Automobile use of the Shoshone Canyon road began in 1915. Here’s what it looked like to the author’s grandfather, Montana mountaineer Fred Inabnit, as he drove up the old road in 1918: The Shoshone canyon is so narrow and winding that you can hardly see from the bench [rim of the canyon] where the valley cut through. You follow the river closely here as there is no other way possible, at times several hundred feet above it and then dipping down almost into the water. The roads are rocky, some places on and through solid rock and up and down steep hills . The canyon is a beautiful sight, both its sides reaching up to near timber line, either perpendicular or steep. We could see the dam something over a mile away and before reaching it the road climbs way up above the river only to take another dip so as to make a good long steep climb to reach the level of the dam again . The road was reconstructed after World War II, so that traveling through it has become much less of an adventure. In fact, on the modern road you’ll hardly notice the more than 3500-foot (1080 m) climb from Cody to Sylvan Pass inside the park, a distance of 60 miles (96 km). Seven miles (11 km) from Cody and immediately beyond the long third tunnel is 353-foot-high (108 m) Buffalo Bill Dam, the tallest dam in the world when completed in 1910. Looking down from the dam is rather like peering from the top of a 35-story building, with the added thrill of roaring water below creating a tremendous spray. You may want to pick up a pamphlet about the facilities available in Buffalo Bill State Park either at the visitor center or at the park’s headquarters about 3 miles (5 km) up the road to the west.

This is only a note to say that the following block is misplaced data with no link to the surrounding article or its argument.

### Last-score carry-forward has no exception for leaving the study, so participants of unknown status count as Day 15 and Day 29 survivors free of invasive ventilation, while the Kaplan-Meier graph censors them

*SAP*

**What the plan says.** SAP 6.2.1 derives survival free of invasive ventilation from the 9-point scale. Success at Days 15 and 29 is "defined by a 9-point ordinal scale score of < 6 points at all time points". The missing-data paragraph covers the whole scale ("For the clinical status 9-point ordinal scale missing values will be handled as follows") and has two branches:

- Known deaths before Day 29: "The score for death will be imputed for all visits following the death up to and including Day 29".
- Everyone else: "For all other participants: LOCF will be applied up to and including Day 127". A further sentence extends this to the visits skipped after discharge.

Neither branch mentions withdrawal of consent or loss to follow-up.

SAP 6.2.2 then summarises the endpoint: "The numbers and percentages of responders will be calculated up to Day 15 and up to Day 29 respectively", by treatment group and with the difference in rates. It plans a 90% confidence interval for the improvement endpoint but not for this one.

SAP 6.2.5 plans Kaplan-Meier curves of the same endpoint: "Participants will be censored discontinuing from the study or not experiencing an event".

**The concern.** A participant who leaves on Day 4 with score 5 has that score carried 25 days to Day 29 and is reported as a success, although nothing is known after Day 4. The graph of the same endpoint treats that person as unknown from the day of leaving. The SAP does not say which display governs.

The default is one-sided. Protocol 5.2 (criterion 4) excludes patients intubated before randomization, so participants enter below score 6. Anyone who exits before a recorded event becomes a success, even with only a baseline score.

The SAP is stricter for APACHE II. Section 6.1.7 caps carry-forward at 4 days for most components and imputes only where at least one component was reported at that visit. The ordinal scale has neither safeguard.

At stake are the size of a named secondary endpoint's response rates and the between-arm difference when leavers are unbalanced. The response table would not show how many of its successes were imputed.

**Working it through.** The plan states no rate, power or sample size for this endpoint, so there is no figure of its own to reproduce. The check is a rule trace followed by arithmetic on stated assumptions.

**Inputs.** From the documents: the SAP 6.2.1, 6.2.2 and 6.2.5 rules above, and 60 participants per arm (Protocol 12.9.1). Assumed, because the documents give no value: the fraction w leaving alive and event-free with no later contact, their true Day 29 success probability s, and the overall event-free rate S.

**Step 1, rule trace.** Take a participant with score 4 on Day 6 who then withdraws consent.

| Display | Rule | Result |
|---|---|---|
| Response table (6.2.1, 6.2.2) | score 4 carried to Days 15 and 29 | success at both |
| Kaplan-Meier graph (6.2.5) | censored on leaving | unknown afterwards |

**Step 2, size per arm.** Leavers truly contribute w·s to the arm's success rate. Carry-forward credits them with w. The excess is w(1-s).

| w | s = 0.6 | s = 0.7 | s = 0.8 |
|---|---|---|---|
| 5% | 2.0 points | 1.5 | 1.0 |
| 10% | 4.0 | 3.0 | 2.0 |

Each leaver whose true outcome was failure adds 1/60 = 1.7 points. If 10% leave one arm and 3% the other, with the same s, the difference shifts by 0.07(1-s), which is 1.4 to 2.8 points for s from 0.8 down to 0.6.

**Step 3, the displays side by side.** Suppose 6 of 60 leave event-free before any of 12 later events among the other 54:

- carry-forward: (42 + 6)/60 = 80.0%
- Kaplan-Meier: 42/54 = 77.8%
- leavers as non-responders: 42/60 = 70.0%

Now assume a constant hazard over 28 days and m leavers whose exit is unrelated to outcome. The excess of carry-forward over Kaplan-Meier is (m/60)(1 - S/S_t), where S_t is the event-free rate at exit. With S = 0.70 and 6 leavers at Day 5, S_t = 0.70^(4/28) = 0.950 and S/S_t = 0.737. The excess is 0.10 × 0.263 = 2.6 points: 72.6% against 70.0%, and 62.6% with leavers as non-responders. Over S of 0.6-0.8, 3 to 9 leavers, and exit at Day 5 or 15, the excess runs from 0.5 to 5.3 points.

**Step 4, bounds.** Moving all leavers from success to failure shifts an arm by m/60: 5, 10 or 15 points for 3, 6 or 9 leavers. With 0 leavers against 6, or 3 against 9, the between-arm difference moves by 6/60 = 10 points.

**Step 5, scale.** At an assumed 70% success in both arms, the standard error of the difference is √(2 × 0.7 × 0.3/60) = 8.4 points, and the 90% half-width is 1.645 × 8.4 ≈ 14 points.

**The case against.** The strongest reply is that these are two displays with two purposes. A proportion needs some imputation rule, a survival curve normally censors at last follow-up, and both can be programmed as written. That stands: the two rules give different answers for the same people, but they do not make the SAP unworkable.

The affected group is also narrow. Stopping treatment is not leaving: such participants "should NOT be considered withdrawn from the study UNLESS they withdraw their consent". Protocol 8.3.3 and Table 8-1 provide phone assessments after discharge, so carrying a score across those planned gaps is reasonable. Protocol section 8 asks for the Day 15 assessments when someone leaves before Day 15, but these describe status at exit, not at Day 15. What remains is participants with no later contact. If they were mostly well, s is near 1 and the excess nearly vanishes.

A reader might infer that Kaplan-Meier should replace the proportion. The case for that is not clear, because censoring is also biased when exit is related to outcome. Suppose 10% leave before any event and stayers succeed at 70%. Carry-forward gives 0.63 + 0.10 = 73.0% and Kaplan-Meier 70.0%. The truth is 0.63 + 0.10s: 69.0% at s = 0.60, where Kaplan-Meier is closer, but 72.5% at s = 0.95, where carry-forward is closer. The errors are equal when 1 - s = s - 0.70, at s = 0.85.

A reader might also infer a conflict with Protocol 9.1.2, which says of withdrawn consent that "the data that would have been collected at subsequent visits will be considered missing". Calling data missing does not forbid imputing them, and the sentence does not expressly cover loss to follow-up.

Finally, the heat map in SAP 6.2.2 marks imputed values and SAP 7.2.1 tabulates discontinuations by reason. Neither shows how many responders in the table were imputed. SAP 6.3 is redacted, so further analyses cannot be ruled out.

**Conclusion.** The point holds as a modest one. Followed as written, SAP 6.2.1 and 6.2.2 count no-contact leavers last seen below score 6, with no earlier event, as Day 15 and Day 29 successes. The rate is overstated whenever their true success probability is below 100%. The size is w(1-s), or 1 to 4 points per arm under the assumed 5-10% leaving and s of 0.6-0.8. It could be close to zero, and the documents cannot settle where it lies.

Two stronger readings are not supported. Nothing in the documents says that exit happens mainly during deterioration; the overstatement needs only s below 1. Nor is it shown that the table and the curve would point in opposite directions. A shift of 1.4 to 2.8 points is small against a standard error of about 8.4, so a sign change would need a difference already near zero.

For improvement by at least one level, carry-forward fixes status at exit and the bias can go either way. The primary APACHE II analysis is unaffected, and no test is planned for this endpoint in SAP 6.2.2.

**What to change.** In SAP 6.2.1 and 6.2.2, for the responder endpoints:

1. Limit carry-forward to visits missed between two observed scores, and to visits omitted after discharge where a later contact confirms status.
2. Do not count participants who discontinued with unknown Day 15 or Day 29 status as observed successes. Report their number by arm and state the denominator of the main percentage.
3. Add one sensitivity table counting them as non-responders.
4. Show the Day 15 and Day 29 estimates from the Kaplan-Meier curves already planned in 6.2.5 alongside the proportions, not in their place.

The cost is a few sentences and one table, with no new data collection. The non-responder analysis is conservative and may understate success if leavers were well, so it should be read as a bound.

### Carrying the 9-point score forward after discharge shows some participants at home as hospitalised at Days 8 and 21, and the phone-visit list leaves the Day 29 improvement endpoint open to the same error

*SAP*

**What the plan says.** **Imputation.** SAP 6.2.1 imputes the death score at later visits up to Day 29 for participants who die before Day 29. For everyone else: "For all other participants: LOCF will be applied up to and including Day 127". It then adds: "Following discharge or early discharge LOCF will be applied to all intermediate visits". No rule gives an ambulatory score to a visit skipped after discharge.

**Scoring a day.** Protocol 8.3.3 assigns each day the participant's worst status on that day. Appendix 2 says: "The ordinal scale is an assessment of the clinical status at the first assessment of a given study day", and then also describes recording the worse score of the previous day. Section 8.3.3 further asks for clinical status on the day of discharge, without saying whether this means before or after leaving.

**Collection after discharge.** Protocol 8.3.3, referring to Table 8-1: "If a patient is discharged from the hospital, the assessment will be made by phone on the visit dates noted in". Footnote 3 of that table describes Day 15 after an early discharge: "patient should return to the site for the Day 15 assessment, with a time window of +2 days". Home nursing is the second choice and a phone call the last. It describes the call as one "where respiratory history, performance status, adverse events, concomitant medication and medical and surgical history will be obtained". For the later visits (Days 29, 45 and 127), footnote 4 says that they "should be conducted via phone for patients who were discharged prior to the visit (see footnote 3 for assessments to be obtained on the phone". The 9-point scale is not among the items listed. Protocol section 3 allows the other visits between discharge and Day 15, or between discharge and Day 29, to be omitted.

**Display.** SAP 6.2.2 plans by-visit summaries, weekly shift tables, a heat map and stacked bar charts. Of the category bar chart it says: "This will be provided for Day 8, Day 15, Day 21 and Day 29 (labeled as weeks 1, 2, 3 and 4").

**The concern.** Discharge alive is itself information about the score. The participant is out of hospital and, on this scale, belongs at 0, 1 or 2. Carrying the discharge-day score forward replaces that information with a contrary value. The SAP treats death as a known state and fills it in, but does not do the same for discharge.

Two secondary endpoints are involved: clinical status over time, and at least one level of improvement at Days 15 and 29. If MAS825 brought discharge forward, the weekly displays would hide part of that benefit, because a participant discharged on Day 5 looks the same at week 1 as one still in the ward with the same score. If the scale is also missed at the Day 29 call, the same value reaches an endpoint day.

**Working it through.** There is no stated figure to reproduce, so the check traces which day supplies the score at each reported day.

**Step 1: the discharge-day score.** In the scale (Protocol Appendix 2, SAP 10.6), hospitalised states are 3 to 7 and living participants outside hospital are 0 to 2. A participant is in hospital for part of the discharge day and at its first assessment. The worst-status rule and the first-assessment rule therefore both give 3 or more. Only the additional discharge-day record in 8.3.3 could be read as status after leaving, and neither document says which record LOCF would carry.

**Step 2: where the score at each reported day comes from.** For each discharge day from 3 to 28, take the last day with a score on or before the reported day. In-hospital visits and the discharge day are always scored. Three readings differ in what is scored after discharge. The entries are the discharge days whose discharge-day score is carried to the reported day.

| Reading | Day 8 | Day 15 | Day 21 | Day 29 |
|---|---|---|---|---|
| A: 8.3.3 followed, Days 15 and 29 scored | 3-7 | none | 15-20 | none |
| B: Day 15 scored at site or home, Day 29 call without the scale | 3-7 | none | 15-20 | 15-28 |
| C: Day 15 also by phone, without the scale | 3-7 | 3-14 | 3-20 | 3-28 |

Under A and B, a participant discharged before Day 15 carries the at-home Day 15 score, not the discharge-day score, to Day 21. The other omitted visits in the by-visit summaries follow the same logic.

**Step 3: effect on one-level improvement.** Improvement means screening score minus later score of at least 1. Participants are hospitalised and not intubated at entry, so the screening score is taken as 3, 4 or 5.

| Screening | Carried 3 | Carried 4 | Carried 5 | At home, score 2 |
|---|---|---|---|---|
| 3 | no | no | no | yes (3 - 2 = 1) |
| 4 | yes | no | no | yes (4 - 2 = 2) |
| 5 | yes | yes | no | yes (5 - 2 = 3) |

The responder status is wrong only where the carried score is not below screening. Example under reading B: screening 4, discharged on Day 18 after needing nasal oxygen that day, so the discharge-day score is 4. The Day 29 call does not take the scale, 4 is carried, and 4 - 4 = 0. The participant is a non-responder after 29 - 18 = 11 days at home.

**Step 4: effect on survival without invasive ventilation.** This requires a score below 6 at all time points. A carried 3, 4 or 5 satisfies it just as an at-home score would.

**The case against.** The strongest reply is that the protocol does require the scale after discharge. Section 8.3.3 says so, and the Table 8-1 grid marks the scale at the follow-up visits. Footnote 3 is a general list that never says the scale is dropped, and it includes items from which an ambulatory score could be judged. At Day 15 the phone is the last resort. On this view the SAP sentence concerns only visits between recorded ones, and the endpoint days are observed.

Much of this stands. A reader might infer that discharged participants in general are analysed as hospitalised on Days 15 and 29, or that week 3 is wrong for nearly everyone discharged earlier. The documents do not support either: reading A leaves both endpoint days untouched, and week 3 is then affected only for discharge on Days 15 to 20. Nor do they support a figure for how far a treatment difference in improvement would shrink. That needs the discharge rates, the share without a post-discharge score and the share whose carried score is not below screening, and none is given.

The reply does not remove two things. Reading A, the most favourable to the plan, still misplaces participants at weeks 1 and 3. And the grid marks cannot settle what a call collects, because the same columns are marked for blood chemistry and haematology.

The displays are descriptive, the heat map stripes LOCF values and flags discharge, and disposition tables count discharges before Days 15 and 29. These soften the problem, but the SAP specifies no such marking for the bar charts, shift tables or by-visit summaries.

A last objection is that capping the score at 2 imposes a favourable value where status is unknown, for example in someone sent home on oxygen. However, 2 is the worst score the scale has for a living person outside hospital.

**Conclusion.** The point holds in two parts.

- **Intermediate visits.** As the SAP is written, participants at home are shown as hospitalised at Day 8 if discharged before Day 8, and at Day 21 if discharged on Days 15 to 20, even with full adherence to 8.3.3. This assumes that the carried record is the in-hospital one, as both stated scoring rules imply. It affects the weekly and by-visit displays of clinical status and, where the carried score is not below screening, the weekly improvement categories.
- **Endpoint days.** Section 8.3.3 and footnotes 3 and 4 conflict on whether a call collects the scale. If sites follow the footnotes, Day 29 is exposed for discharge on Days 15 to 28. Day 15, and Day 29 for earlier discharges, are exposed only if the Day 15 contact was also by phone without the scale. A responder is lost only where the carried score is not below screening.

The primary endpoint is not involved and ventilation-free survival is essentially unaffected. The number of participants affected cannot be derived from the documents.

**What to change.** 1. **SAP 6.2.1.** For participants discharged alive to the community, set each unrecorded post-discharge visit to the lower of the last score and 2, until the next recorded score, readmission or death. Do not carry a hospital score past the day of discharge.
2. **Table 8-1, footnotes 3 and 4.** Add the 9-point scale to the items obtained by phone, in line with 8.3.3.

The road passes along the northern edge of Buffalo Bill Reservoir, crosses the Shoshone River, and then passes the little town of Wapiti. Soon after the sign about the local geology, you’ll enter an area covered by what geologists call the Absaroka Volcanics. Around 50 million years ago, about a dozen major volcanic centers spread lava and volcanic debris over a huge area from beyond the northwest corner to well southeast of Yellowstone Park (see the map of the Absaroka Range Volcanics, p. 157). Look at relatively low Jim Mountain to the north, where you can see the edges of the old volcanic lava flow layers. In the distance beyond Jim Mountain, you may catch a glimpse of high Dead Indian Peak, another of many mountains made of lava. West of Wapiti, you’ll be entering America’s first national forest, the Shoshone National Forest, created in 1891 and called at that time the Yellowstone Timber Land Reserve. It was set aside to be a cushion of protection east and south of Yellowstone.
As you drive west, you’ll begin to see the fantastic rock formations or hoodoos this road is famous for. About a mile (1.6 km) into the national forest, on the left (south), is the first of many named hoodoos, Laughing Pig Rock. On the north side and almost perpendicular to the road is the Chinese Wall, actually a dike, that is, a thin sheet of rock formed when magma squeezed into a vertical crack in the already existing sediments. In 4 to 5 miles (6-8 km), you’ll see Hanging Rock, which does indeed hang almost over the road. Less than 1 mile (1.5 km) from this is Goose Rock at right center on the cliff top. In the same turnout area is the Holy City. Many equally fantastic shapes may inspire you to name them yourself.